Originally Posted by Cheechako
I've used bare wire before and wouldn't hesitate to re-use rigging
that looked good. It seems to me rigging
failures are near the ends usually..? Cut the ends off with new terminations.
SS wire , including the usual plastic covered type, is probably way overkill for lifelines
in the first place. It seems stancions bend before the wire breaks, and I don't think a 200 lb body is going to break the wire.
Wow, a 67 Rawson
all the way over in Annapolis
huh? That was my first offshore
The most likely place to fail is the terminals at the bottom. I haven't seen any scientific studies, but it is by far the most likely. Next is the fittings at the top of the mast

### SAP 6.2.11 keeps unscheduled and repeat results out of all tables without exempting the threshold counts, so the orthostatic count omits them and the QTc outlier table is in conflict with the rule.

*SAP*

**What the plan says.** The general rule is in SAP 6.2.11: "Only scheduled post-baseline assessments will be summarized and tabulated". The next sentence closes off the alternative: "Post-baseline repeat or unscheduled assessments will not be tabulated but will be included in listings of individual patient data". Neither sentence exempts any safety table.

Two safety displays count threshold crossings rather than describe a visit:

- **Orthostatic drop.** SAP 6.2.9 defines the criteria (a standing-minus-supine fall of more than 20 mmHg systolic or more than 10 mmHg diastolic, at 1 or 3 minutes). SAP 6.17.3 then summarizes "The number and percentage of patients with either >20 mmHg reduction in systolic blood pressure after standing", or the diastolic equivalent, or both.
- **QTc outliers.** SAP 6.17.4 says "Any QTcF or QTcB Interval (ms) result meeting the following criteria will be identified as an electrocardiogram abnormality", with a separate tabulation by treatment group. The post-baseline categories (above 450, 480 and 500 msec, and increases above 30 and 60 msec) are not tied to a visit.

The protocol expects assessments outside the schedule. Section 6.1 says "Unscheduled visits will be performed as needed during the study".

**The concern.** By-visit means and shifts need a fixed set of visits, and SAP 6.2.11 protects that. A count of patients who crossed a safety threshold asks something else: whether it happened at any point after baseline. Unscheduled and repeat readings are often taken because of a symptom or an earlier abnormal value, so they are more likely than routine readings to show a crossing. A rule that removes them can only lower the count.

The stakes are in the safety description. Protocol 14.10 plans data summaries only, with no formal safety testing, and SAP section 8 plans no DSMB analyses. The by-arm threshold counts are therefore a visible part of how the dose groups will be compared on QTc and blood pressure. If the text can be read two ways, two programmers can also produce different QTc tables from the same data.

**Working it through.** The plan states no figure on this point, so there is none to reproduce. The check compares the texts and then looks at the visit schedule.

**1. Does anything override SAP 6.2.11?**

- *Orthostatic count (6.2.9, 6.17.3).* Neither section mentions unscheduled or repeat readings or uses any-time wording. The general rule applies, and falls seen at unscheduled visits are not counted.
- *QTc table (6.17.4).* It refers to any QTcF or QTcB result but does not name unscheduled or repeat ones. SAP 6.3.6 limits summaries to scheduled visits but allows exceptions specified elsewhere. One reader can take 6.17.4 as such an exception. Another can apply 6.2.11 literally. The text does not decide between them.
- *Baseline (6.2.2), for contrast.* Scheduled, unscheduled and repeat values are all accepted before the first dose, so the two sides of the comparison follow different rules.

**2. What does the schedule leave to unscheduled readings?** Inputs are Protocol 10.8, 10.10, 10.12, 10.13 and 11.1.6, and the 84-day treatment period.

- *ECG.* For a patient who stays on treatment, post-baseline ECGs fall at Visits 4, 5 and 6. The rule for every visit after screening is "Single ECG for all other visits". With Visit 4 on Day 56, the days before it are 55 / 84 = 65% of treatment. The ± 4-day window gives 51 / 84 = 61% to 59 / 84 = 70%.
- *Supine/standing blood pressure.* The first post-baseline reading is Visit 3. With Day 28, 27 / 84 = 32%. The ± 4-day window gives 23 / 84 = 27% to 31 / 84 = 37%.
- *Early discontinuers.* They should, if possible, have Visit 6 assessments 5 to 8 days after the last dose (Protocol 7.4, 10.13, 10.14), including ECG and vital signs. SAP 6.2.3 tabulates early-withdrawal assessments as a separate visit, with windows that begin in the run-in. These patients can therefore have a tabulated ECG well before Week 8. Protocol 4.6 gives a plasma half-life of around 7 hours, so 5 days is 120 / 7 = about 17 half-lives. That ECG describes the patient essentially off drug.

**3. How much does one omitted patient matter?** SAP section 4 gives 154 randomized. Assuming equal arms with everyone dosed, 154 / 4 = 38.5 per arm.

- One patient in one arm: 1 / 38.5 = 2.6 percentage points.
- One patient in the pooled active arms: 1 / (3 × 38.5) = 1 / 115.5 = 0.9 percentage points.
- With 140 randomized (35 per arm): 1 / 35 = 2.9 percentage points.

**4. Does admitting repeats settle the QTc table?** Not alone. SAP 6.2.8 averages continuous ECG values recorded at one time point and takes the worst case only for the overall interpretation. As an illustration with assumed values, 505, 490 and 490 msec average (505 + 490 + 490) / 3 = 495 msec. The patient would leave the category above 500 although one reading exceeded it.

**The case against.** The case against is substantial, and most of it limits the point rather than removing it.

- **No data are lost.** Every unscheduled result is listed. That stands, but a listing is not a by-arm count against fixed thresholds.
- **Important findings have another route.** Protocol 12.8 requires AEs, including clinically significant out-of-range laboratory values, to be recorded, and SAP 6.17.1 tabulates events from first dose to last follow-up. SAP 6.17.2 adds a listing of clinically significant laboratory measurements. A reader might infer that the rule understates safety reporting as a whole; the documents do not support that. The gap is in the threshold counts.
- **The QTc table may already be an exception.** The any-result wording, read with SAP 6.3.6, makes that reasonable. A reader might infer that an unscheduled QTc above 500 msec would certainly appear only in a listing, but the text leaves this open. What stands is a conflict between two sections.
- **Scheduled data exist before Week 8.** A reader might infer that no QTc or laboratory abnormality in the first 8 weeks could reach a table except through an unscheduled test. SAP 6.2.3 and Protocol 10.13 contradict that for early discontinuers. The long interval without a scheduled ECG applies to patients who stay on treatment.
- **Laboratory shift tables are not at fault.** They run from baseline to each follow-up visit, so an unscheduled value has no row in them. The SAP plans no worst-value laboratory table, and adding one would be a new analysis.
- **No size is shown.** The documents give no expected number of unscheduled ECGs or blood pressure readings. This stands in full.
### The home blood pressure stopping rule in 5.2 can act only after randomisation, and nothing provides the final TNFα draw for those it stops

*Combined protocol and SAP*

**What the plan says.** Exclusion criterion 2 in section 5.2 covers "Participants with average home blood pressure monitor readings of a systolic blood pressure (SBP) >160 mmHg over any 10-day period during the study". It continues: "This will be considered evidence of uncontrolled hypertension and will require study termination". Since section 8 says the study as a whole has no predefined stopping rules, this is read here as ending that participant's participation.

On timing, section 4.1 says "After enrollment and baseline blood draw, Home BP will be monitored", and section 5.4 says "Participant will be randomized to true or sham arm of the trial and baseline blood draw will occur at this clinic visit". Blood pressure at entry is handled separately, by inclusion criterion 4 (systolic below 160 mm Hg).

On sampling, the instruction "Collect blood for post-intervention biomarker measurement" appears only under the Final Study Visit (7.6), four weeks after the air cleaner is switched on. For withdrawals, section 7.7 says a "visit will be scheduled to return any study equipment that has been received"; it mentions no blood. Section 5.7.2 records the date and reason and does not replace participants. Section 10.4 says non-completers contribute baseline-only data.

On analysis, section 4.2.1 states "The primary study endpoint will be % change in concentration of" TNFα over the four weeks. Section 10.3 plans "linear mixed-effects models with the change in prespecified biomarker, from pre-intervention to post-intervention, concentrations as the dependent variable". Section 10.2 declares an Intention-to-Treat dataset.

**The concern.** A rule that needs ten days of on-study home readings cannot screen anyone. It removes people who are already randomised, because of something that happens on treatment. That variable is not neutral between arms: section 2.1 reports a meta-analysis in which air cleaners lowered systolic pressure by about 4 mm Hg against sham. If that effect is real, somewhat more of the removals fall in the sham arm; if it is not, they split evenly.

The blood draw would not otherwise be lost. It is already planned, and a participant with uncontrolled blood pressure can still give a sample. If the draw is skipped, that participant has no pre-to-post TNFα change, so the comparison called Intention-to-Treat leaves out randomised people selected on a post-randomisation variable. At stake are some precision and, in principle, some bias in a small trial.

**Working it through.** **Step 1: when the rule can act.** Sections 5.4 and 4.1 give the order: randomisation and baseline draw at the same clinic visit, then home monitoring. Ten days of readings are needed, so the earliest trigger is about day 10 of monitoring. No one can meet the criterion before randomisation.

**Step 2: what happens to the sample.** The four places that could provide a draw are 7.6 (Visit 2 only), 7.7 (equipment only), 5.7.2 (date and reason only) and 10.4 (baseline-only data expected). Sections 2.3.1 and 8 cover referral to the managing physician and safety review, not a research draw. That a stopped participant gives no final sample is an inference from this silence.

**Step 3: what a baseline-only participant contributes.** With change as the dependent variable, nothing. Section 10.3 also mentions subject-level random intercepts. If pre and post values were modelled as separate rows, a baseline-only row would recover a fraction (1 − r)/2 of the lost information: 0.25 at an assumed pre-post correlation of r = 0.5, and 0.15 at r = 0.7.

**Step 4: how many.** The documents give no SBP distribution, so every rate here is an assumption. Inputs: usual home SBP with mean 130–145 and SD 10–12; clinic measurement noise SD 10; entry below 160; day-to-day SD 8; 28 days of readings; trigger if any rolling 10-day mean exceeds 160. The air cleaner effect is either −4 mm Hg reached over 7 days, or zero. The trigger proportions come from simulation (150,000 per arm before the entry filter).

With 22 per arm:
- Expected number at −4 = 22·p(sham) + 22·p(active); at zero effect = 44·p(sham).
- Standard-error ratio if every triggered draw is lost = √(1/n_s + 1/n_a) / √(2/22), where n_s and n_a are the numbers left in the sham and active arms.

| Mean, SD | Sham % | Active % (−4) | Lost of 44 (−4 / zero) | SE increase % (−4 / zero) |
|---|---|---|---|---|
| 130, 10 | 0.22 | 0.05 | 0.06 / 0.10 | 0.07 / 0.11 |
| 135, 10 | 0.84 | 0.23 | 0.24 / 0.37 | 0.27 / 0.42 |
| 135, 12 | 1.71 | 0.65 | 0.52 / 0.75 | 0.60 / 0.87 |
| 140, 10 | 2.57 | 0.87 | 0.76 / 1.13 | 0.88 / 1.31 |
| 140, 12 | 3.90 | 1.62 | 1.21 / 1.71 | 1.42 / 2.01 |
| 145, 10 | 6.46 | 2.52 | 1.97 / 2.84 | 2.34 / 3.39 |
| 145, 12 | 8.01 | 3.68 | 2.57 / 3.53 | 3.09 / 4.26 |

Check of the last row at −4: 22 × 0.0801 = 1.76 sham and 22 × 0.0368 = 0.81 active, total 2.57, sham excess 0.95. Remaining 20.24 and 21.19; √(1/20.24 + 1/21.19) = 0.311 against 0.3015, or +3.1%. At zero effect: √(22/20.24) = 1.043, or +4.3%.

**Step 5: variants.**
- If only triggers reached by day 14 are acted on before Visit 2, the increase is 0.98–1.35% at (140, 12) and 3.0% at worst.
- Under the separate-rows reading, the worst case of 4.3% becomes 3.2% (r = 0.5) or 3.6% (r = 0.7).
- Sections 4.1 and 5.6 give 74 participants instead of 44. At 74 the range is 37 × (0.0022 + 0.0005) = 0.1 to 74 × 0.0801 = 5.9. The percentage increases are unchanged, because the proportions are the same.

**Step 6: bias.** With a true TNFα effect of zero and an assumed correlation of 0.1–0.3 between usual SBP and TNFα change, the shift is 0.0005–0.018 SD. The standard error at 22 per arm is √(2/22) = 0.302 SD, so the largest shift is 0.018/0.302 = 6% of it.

. Third is where the wire crosses the spreaders. Of course if any area of the wire is taped, or has close fitting coverings, or has a piece of rope
tied around it ect. These places also become likely failure points.
Stanchions bending is actually working as intended. They absorb a huge amount of impact load as they bend. Which is why carbon fiber has been disallowed by ORC pretty much since boats first started to use them.
Again, I am not saying I think a failure is likely. There is probably more than enough residual strength to be fine. But it just isn't that expensive to replace them, and the consequences if there is a hidden failure are just too high.